The aim of this study was to evaluate the role of fecal calprotectin (FC) in diagnosing and assessing inflammatory bowel disease (IBD) activity.
Patients and methods
Assessing FC allows for accurately distinguishing IBD from non-IBDs. A prospective case–control study was conducted on 80 patients divided into: IBD group (40 patients; 20 active IBD and 20 IBD in remission) and irritable bowel syndrome group (20 patients) in addition to healthy controls (20 participants). Informed written consent was obtained, and all the patients were subjected to complete history taking, clinical examination, laboratory investigations, abdominal ultrasound, total colonoscopy with biopsies, and measurement of FC levels. SPSS statistical package version was used. P values were nonsignificant if greater than or equal to 0.05, significant if less than 0.05, and highly significant if less than 0.01.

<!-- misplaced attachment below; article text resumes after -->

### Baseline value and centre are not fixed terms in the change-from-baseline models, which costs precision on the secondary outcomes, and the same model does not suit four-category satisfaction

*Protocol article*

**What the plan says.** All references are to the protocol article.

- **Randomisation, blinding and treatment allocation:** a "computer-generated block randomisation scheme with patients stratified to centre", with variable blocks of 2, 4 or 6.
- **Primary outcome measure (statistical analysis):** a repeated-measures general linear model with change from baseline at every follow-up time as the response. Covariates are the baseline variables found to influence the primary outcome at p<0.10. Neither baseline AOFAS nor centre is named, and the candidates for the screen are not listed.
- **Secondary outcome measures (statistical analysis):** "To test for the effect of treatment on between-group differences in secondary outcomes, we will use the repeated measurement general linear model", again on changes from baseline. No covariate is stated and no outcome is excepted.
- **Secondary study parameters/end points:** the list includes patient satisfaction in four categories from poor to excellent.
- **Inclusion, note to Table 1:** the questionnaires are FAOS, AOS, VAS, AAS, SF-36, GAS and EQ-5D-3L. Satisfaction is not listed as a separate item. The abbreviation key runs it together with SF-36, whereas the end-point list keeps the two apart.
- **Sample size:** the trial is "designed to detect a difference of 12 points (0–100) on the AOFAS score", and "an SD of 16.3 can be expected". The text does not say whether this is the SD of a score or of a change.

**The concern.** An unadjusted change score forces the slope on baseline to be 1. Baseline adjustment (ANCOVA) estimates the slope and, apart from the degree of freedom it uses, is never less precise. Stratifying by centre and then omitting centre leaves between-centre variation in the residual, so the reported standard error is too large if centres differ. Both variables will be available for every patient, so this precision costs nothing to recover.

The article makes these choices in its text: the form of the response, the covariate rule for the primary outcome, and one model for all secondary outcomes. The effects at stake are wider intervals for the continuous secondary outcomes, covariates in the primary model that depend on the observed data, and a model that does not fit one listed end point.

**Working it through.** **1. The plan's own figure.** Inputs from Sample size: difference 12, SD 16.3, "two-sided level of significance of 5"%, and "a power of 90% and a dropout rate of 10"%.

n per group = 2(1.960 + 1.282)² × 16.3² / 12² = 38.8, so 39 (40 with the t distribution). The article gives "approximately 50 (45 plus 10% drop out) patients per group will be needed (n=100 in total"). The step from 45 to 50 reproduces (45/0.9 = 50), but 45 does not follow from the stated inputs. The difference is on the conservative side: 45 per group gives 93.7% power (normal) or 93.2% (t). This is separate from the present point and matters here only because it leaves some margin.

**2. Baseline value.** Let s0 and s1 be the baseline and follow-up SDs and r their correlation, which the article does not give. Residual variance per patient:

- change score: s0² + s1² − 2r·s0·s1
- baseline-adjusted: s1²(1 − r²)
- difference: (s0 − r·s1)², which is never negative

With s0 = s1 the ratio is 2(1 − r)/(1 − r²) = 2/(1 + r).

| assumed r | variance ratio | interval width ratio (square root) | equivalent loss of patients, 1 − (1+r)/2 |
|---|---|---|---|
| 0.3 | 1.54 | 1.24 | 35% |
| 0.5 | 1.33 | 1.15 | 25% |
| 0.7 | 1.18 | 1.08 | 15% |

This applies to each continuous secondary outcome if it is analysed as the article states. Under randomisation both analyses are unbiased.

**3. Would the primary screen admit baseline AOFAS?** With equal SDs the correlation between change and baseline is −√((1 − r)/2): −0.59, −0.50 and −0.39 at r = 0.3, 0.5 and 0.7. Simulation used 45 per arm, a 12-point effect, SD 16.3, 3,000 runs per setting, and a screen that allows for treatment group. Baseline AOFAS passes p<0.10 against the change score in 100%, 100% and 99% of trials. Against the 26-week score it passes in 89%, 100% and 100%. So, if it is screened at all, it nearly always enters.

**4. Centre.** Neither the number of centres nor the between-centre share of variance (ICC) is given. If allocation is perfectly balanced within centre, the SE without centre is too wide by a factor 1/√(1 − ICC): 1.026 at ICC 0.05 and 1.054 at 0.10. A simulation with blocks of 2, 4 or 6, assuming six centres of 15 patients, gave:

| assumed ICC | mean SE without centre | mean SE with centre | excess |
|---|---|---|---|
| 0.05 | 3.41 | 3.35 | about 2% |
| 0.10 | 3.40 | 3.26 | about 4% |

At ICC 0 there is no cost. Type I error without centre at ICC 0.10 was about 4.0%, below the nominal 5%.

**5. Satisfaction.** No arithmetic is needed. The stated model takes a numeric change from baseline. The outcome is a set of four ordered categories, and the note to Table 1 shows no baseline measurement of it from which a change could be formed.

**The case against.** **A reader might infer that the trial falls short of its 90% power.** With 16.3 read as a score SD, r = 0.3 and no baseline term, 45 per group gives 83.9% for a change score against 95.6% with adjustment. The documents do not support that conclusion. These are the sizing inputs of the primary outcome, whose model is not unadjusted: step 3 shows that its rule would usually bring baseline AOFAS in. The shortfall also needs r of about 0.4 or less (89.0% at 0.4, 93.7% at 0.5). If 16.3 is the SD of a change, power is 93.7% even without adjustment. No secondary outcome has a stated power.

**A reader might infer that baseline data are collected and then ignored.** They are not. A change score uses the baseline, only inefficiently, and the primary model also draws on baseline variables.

The FC level was higher in the IBD group compared with IBS and control groups and higher in patients with active IBD compared with IBD in remission. There were significant positive correlations between FC and erythrocyte sedimentation rate, C-reactive protein level, and endoscopic extent in IBD patients. For the diagnosis of IBD, at an FC cutoff value of 69 μg/g, the sensitivity, specificity, positive predictive value, negative predictive value, and accuracy were 87.5, 95, 97.2, 79.2, and 90%, respectively. The best FC cutoff to detect disease activity was 148 μg/g, at which the sensitivity, specificity, positive predictive value, negative predictive value, and accuracy were 100, 95, 95.2, 100, and 97.5%, respectively.
FC is a sensitive and noninvasive marker that can be used to differentiate IBD from irritable bowel syndrome and to detect IBD activity.